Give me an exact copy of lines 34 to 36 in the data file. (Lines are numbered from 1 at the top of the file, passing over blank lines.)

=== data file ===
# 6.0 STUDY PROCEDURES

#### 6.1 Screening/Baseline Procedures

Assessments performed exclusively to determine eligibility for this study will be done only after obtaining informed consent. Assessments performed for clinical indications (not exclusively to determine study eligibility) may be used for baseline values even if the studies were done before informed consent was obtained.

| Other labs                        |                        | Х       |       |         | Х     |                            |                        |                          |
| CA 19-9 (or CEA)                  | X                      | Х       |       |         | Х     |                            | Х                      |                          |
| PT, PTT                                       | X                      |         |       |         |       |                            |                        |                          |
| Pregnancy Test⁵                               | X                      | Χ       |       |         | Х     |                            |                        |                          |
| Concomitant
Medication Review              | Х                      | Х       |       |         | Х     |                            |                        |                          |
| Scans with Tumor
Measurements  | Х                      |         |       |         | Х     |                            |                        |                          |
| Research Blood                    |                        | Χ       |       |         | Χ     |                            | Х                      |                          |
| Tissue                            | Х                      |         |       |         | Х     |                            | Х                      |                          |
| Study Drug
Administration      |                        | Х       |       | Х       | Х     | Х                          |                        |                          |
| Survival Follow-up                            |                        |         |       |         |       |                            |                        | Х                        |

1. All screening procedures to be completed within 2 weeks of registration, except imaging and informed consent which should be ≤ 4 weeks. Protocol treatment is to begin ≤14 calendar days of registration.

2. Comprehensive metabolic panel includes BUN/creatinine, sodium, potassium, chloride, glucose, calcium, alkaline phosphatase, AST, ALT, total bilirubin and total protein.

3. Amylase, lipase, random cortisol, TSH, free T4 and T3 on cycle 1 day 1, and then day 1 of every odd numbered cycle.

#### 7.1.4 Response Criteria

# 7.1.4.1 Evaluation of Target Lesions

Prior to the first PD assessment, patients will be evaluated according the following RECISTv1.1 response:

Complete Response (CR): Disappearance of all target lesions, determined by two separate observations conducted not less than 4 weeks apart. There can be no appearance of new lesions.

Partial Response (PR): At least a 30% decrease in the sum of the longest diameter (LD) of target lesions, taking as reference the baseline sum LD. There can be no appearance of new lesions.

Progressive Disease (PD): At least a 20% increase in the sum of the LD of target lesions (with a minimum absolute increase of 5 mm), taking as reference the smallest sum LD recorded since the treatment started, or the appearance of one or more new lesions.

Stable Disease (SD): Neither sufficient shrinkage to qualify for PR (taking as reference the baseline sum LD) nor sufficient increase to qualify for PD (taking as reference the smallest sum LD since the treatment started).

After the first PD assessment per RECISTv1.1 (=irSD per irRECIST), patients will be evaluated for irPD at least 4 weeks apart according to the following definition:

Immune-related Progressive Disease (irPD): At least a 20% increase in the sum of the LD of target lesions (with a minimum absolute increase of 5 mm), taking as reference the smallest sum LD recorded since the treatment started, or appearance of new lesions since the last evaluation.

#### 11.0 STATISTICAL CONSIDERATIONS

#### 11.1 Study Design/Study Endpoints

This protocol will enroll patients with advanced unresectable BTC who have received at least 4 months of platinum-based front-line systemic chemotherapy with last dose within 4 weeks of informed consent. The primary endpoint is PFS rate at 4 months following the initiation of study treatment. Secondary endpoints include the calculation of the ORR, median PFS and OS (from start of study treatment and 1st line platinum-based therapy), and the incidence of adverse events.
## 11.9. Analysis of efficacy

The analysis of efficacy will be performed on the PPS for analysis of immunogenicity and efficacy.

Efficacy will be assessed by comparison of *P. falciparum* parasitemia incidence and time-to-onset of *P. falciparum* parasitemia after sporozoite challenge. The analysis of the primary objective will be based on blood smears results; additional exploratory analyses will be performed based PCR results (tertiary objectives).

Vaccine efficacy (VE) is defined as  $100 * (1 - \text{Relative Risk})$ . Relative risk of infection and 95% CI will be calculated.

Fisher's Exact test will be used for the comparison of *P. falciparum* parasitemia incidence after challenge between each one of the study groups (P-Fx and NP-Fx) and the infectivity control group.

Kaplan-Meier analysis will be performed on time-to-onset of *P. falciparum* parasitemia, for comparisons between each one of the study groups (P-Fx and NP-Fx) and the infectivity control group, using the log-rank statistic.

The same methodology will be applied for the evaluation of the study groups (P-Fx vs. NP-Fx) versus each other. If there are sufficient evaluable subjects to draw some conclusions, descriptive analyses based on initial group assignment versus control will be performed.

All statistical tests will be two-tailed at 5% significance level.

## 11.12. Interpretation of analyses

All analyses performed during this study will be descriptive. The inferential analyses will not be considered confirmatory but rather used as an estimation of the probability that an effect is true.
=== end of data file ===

Efficacy will be assessed by comparison of *P. falciparum* parasitemia incidence and time-to-onset of *P. falciparum* parasitemia after sporozoite challenge. The analysis of the primary objective will be based on blood smears results; additional exploratory analyses will be performed based PCR results (tertiary objectives).

Vaccine efficacy (VE) is defined as  $100 * (1 - \text{Relative Risk})$ . Relative risk of infection and 95% CI will be calculated.

Fisher's Exact test will be used for the comparison of *P. falciparum* parasitemia incidence after challenge between each one of the study groups (P-Fx and NP-Fx) and the infectivity control group.